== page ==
Israel to offer counterproposal to Arab Peace Initiative, Peres says: “Tel Aviv should build confidence with Palestinians — King”

news3.jpgJT with AFP dispatches ISRAELI DEPUTY PRIME Minister Shimon Peres on Sunday urged Arab countries to hold talks with the Jewish state on the peace initiative they reendorsed in March.

Peres told Arab officials at a World Economic Forum panel discussion that Israel would make a counteroffer to the peace blueprint first adopted in 2002, AFP reported. But he gave no firm time frame for the counterproposal, drawing questions from Arab League chief Amr Musa about the Israeli government’s seriousness. “The Arab League has proposed. Fine. We shall make a counterproposal,” AFP quoted Peres as saying at the Dead Sea.

“Let’s sit together, air out our differences. If you are serious and we are serious, let’s sit together.”

The Arab Peace Initiative offers Israel normal ties in return for a full withdrawal from territories occupied in 1967, the establishment of an independent Palestinian state and resolution of the refugee issue. Israel rejected the blueprint when it was first unveiled, but has since warmed to the draft as a basis for negotiation, provided there are changes on the refugee issue.

“You must understand that you cannot send us a document and say — take it or leave it. It’s not done,” Peres said.

He said Israel would draw up a counterproposal “as soon as possible”, but despite repeated questioning declined to be more specific, according to AFP.

Musa said that if the Israeli government was genuine in its expressed readiness to discuss the peace plan, “we are all in business”.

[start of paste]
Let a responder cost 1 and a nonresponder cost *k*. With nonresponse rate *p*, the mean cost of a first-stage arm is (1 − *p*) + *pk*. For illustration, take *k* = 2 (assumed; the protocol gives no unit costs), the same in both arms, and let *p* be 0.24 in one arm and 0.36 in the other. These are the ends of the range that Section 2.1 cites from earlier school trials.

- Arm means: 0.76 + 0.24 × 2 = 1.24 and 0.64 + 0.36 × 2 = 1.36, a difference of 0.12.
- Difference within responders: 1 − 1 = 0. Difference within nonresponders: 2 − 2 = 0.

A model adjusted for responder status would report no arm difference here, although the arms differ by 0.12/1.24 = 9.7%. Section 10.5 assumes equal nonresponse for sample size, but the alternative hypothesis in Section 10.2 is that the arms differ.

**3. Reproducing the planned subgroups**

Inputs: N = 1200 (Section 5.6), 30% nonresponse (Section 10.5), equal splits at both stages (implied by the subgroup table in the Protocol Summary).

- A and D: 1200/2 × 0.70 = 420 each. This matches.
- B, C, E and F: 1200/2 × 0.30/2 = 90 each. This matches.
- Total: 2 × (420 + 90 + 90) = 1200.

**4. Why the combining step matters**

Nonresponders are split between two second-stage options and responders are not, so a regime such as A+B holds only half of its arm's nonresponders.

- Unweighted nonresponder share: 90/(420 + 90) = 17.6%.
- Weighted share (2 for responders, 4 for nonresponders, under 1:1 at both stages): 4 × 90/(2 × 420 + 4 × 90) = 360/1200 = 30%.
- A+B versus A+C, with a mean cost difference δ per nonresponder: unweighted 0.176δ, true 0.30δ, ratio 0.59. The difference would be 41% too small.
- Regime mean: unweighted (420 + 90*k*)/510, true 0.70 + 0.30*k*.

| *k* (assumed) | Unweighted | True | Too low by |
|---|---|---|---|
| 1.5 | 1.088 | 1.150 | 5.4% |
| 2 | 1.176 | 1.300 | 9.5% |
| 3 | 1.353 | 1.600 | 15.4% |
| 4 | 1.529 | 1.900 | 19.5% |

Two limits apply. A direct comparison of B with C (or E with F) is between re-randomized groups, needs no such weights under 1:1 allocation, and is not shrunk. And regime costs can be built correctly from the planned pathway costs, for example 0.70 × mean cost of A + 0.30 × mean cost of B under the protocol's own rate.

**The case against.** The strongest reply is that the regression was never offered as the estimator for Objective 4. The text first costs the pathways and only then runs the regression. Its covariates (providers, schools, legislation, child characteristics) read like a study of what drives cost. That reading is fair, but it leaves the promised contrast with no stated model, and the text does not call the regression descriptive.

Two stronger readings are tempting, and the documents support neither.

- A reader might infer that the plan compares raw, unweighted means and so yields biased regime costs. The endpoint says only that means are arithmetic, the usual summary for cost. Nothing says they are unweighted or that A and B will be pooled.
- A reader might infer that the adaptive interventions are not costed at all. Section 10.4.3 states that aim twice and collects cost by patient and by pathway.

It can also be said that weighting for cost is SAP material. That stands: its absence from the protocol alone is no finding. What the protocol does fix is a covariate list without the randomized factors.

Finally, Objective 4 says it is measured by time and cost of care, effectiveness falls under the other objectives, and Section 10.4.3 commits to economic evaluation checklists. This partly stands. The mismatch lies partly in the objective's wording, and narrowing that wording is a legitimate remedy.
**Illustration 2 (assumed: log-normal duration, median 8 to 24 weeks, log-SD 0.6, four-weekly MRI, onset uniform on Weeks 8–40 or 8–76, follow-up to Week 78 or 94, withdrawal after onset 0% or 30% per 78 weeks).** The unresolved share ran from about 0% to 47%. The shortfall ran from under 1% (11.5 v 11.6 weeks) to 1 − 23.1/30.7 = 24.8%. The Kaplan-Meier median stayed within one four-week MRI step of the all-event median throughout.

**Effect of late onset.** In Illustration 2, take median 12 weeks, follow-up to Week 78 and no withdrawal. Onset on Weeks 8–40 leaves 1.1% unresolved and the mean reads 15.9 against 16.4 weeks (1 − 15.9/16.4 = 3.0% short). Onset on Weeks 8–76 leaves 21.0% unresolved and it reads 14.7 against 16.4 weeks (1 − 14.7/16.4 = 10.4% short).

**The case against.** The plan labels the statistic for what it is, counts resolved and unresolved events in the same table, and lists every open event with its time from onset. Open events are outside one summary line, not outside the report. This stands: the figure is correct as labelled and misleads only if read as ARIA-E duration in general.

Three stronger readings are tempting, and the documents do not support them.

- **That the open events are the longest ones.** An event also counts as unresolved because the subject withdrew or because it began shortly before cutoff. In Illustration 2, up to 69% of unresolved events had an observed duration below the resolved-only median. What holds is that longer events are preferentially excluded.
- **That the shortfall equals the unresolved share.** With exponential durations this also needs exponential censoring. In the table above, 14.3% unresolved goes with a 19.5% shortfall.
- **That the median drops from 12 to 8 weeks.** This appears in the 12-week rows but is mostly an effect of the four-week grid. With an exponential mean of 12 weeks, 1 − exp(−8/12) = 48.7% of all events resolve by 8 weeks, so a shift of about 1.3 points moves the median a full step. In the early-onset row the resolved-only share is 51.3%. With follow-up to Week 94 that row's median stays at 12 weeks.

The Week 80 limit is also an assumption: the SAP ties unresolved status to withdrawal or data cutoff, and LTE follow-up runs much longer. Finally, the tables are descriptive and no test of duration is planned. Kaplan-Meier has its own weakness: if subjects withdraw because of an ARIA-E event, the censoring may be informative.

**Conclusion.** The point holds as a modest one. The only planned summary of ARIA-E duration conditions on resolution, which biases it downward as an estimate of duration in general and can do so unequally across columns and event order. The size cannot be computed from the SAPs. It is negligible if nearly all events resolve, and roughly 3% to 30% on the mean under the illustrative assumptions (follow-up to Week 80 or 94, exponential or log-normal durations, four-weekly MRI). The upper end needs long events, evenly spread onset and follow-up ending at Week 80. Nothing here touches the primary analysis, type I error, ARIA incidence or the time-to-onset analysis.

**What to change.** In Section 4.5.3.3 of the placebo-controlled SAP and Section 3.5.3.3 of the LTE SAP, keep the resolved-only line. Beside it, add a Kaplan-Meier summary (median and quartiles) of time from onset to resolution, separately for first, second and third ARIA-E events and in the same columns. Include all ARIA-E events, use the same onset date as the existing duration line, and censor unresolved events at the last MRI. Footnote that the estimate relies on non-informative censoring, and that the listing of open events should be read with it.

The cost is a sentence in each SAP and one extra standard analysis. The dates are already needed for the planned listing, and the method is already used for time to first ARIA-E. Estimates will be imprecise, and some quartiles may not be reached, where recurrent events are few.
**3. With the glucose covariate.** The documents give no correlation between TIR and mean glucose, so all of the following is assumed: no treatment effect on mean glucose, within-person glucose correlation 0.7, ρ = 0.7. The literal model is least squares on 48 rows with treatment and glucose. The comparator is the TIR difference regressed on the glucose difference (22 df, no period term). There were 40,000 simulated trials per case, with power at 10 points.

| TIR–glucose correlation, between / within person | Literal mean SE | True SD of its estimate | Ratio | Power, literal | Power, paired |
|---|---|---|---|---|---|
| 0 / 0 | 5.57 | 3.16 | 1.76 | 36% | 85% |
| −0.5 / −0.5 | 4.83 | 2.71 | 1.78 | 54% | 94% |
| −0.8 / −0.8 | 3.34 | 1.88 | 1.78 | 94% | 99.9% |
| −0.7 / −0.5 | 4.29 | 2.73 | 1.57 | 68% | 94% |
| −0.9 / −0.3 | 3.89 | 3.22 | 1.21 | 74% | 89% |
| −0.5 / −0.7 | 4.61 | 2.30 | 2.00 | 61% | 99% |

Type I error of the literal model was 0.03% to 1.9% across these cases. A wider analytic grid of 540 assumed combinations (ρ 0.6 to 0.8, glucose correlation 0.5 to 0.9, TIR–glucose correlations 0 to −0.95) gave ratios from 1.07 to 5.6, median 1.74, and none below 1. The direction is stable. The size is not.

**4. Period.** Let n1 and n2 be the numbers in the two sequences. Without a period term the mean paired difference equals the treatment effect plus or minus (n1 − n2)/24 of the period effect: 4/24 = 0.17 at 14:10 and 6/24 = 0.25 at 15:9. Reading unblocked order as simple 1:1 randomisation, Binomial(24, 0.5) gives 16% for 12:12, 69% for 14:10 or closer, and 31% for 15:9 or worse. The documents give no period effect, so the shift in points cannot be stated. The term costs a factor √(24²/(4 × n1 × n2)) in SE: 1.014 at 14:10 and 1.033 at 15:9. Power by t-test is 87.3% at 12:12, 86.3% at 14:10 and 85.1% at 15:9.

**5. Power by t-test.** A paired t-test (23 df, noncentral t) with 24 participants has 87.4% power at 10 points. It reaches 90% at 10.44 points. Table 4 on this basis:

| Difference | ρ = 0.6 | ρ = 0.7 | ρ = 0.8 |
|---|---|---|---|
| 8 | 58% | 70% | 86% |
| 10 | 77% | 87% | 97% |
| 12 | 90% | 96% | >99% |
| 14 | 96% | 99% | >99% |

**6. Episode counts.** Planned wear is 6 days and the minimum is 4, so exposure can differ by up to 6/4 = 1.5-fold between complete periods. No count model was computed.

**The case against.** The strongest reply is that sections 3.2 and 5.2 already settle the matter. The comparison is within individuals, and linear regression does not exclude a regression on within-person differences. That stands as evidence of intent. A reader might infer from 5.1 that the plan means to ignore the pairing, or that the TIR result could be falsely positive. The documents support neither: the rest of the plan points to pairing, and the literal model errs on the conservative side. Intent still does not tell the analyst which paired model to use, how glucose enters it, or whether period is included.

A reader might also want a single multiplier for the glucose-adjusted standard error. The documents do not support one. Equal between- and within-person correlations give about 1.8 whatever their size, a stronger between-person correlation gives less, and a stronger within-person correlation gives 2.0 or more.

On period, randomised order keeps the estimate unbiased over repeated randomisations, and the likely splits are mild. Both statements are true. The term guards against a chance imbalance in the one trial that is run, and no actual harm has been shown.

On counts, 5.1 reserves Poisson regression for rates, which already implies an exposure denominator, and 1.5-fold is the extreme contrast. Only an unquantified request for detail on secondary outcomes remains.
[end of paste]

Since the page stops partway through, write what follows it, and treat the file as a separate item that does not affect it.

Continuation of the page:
On Friday, he dismissed as a mere “gimmick” repeated comments by Israeli Prime Minister Ehud Olmert that he is ready to meet Arab leaders to discuss the plan provided the talks are held without preconditions.

“Until now we have no answer coming from the Israeli side… no plan, no policy, that we can interpret as a hand stretched out for peace,” said Musa.

King Abdullah told the three-day forum that the initiative was an “historic opportunity to achieve a just, comprehensive and lasting settlement”. “It is in the interest of this entire region — and indeed, the world — that we succeed,” he said.

At a later meeting with Peres, King Abdullah said that Israel “should work to build confidence in dealing with the Palestinians in order to revive the peace process based on the Arab peace plan”, a Royal Court statement said.

The King also met with Musa and said “Arab efforts seeking to maintain the momentum the peace plan gained should continue”.

Also on the panel, Palestinian chief negotiator Saeb Erekat said the Palestinian territories have deteriorated.

He expressed concern that the situation was undermining public support for moderate Palestinians.

“You are destroying us, you are destroying our social fabric,” Erekat said.

He also called on Israel to accept the Arab peace plan.

“If we leave things in this region to conflict and war, and try to resolve issues through guns, then this region is doomed, and we will go through the 21st century in darkness.”

Earlier, Iranian Foreign Minister Manouchehr Mottaki expressed strong scepticism about the prospects for success of efforts to negotiate a just peace with his government’s archfoe Israel.

He said all previous efforts had failed “because of the approach of the other side”, according to AFP.

“We do not see any chance for the success of the Arab Peace Initiative because it fails to address fateful issues, like the capital of a Palestinian state and the right of return for some five million refugees,” Mottaki said.

Around 1,000 participants from some 50 countries attended the annual forum which ended on Sunday, and which will be held in Egypt next year. Jordan will again host the gathering in 2009.

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